A bluefin tuna cage being towed by an Italian fishing boat in the Mediterranean. Photo: Gavin Parson / AFP / Getty Images

By Matthew Green
24 February 2016

(The Guardian) – On 2 August 2015, a flotilla of white-hulled fishing boats assembled in Sant’Agata di Militello, a port in northern Sicily, in the late afternoon sun. As a brass band played, a holiday crowd gathered along the quay. A float bearing a statue of the Virgin Mary, crowned with a halo of gold and decorated with white flowers, was loaded onto one of the craft. With the priest and the brass band on board, the vessel, decked out in palm fronds, puttered out into the bay. As the Madonna was borne over the waves in the annual ritual to bless the sea’s harvest, onlookers crowded onto the other boats, which began to follow in the vessel’s wake, their lights winking on in the dusk.

While the crowd’s eyes were fixed on the Madonna, a clean-cut, compactly-built man with neat blond hair joined the melee and crossed a gangplank onto one of the boats. As the skipper cast off, his craft now filled with revellers, the blond man slipped below deck, unseen. The stowaway, a Dutchman named Wietse van der Werf, was a former ship’s engineer and knew his way around boats. He soon found what he was looking for: an orange nylon driftnet neatly folded under a tarpaulin. Known as “curtains of death” for the indiscriminate destruction they visit on whales, seabirds, dolphins and sharks, such nets – which can be 20km long and the height of a 10-storey building – are subject to strict international controls. As guests on deck watched fireworks bursting above the bay, Van der Werf filmed the driftnet on his phone.

When the fireworks above Sant’Agata faded, the flotilla returned to the harbour, illuminated by the glare of sodium lights. Waiting until the guests had disembarked, Van der Werf casually took a picture of another driftnet piled on the aft deck, gave the captain a friendly nod, then hopped ashore. Relieved to have escaped undetected, he drove back to the “safe house” – a nondescript apartment he had rented in a seaside village 20km down the coast – and downloaded the images onto his laptop.

With his faintly bookish air, Van der Werf would more easily pass as the founder of a disruptive online startup than an undercover detective. Nevertheless, his clandestine trip was just the kind of amateur sleuthing he sees as key to defeating a growing threat: the lucrative illegal fishing industry supported by organised crime.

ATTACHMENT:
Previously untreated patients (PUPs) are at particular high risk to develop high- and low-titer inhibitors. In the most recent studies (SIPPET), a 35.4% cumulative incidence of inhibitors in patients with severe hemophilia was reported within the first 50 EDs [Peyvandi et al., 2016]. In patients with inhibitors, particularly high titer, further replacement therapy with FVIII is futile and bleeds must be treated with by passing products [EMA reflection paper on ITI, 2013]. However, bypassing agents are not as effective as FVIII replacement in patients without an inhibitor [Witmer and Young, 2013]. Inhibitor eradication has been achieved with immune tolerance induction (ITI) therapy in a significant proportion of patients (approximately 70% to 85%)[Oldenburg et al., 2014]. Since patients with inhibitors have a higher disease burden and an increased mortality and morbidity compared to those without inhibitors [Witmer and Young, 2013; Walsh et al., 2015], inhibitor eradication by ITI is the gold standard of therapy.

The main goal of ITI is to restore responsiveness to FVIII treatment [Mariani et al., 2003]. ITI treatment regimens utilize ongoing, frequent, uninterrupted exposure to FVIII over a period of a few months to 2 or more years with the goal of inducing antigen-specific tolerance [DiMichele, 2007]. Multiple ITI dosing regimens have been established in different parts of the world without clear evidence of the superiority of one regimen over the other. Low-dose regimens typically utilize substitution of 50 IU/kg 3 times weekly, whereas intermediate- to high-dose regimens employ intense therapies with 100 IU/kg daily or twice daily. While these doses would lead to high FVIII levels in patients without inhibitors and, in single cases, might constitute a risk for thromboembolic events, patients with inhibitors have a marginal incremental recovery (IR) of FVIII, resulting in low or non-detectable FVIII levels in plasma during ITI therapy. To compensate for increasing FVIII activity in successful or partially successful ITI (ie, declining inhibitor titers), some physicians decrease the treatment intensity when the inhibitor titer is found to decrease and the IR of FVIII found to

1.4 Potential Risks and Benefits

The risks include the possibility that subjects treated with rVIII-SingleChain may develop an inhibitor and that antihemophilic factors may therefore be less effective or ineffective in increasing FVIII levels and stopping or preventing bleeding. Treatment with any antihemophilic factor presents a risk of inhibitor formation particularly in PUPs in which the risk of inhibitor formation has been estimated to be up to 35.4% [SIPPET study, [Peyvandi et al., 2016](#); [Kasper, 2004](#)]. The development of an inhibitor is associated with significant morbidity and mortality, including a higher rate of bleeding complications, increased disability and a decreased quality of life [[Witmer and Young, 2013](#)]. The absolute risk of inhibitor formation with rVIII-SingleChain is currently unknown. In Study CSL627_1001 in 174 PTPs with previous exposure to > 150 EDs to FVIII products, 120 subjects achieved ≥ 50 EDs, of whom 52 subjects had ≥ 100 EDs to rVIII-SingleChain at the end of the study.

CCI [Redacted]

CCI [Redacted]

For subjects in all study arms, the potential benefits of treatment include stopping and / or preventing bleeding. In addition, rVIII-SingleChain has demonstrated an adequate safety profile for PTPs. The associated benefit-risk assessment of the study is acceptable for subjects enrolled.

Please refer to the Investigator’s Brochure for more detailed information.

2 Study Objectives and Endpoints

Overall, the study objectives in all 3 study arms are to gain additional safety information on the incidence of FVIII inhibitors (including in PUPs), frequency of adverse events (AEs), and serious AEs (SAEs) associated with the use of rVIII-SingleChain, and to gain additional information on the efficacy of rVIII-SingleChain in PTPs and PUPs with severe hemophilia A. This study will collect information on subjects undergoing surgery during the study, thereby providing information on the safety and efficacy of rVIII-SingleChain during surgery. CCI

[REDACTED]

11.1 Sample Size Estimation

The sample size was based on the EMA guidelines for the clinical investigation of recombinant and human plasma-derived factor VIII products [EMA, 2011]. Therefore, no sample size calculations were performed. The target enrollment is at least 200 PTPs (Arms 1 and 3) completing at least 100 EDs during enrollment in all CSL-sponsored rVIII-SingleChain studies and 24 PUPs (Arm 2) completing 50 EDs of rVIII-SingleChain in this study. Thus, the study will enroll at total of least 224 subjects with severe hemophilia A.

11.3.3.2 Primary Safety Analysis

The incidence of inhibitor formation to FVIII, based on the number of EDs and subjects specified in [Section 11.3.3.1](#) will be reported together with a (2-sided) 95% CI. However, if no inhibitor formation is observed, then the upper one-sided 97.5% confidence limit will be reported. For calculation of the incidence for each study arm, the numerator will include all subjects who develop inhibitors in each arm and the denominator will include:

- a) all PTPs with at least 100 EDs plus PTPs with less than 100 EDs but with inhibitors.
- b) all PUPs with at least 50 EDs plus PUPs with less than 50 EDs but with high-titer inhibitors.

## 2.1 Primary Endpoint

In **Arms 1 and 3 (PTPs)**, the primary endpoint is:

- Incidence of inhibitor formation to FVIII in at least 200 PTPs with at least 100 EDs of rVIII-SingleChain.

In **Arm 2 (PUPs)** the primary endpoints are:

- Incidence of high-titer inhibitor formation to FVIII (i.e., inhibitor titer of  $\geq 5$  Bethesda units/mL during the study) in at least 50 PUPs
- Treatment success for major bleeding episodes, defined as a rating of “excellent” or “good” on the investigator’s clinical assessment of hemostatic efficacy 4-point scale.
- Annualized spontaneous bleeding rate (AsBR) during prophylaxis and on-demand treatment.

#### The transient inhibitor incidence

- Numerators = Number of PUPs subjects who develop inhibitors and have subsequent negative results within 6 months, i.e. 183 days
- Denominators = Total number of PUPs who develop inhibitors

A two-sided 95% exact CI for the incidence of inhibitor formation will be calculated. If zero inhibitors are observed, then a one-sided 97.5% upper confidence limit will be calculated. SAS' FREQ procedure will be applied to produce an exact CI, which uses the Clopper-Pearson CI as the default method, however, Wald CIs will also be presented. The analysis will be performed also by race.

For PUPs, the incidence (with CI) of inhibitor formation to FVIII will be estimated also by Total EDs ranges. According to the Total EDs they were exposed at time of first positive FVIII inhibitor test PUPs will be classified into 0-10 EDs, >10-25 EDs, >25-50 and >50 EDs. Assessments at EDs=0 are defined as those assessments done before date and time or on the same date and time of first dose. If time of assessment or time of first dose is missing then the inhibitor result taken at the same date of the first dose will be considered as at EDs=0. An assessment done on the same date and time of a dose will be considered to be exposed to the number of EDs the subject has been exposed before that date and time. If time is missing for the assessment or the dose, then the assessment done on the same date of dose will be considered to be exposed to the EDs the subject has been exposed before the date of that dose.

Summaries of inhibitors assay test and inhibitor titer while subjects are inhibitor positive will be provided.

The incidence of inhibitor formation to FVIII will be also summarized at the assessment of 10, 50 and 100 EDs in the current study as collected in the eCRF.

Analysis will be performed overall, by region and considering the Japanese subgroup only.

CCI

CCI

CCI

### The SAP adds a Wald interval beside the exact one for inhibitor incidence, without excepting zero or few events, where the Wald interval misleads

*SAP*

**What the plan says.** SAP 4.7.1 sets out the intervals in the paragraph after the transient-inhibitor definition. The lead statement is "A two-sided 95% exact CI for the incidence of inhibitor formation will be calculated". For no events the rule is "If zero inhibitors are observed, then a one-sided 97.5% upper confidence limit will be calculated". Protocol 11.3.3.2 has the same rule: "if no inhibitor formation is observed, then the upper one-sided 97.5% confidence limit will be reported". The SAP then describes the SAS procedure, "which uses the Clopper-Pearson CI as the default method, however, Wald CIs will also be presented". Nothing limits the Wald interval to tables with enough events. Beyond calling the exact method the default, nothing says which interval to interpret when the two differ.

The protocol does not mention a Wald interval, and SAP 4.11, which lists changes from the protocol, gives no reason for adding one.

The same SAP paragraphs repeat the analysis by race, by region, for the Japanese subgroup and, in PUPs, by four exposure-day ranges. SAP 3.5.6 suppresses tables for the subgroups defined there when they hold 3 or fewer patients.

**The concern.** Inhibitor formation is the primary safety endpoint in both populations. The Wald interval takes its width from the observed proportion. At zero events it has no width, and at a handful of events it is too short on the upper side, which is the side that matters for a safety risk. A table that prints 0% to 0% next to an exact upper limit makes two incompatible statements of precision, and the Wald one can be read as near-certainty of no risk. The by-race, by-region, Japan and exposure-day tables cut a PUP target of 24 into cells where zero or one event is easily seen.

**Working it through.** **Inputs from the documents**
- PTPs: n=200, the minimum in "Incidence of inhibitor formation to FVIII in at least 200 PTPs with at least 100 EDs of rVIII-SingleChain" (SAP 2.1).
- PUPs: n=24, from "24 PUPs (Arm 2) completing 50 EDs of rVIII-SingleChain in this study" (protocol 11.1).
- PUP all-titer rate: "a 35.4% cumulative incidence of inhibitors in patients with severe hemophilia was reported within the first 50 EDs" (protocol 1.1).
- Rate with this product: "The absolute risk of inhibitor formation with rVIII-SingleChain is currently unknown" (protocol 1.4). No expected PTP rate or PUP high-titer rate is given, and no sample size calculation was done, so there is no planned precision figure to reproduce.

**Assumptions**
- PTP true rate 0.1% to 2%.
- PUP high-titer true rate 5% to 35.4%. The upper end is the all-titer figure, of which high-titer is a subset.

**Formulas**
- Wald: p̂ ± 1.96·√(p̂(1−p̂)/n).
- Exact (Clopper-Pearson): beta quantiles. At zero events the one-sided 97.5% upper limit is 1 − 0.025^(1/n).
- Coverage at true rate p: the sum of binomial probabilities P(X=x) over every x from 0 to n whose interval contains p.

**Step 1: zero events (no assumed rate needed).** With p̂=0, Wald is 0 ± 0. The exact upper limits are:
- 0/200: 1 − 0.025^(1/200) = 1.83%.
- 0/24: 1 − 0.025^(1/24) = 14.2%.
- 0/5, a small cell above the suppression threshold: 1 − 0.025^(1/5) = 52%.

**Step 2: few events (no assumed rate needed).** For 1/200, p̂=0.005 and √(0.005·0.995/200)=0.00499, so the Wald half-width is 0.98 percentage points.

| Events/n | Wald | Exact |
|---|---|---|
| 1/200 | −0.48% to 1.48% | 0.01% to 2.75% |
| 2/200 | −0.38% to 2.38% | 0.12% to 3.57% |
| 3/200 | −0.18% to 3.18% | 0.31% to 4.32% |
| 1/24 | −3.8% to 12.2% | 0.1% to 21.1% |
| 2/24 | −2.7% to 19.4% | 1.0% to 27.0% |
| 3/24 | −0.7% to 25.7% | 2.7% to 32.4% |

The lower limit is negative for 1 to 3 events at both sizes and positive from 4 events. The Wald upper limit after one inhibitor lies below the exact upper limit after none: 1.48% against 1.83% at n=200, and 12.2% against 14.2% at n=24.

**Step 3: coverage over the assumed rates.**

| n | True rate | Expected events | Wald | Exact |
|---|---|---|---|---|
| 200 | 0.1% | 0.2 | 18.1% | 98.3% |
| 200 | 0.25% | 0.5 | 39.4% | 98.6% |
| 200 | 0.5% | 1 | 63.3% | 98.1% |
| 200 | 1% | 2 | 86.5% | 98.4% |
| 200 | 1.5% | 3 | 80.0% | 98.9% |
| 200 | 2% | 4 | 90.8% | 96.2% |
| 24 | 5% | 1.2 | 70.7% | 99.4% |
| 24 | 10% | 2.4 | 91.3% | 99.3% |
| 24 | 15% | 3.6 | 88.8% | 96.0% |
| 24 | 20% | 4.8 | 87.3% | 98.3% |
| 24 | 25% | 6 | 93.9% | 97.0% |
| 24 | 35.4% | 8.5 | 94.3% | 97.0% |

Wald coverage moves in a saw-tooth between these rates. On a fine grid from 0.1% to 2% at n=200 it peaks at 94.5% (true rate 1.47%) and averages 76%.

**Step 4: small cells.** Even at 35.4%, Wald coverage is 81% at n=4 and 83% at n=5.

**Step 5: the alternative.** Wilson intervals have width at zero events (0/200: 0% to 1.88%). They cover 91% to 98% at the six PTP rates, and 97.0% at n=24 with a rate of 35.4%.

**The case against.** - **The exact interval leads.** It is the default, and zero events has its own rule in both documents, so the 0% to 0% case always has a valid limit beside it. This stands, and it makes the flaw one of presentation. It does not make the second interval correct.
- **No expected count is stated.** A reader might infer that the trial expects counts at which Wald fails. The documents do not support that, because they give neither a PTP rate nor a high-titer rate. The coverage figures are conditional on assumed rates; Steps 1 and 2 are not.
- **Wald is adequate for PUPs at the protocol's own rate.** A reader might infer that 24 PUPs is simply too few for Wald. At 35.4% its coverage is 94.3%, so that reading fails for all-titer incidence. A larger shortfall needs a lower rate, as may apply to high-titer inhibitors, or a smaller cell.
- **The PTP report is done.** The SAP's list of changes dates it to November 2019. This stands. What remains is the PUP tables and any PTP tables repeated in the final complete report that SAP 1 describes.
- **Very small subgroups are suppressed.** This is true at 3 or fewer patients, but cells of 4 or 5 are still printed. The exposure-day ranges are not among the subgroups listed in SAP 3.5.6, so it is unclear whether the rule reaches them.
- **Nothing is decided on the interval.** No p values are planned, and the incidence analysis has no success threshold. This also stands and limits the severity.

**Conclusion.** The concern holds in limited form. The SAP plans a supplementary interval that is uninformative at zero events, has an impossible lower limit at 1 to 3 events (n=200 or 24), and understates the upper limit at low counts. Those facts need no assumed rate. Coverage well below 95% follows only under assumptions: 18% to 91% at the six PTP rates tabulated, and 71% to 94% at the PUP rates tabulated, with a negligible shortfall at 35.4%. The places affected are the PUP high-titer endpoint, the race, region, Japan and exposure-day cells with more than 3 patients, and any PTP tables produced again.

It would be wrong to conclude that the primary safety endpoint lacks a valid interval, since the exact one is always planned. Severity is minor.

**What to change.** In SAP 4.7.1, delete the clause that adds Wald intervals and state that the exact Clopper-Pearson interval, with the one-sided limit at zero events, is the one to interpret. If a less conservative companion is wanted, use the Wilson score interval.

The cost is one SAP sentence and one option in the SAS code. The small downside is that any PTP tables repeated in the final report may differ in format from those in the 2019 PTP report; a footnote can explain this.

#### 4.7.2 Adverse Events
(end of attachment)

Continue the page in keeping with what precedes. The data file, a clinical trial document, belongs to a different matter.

Where once crime syndicates focused on more familiar black market commodities – cocaine or heroin; arms; smuggled crude oil; trafficked women – law enforcement officials say that cartels are discovering opportunities in the more innocuous-sounding world of fisheries. In 2013 Interpol launched Project Scale, an initiative to coordinate the fight against transnational fisheries crime, estimated to be worth up to $23bn a year. The offences vary widely – from flouting international rules designed to protect fragile stocks in the northern hemisphere, to the trawling of nominally protected but barely policed waters in some parts of the south. It is an appealing proposition for criminal gangs: illicit catches can command enormous sums of money and there is very little risk of being caught. “Sometimes I think I’d like to make an advert of police munching doughnuts as an old lady gets robbed right in front of them,” Van der Werf told me. “That’s the reality in our oceans every day: crimes are committed and the police are not doing anything.”

The more endangered the species, the higher the price. In Italy, prosecutors suspect the mafia is involved in the trade in illegally caught Atlantic bluefin tuna: magnificent, half-tonne predators fished in the Mediterranean since Roman times. Drug-smuggling gangs have muscled in on the illicit trade in Russian caviar, eggs laid by leatherback sea turtles on Costa Rican beaches, and South Africa’s harvest of abalone, a sea snail considered a delicacy in parts of south-east Asia. In Scotland, police say eastern European gangs are using live cables to electrocute razor clams, scooping up daily catches worth £65,000.[more]

The Black Fish: undercover with the vigilantes fighting organised crime at sea



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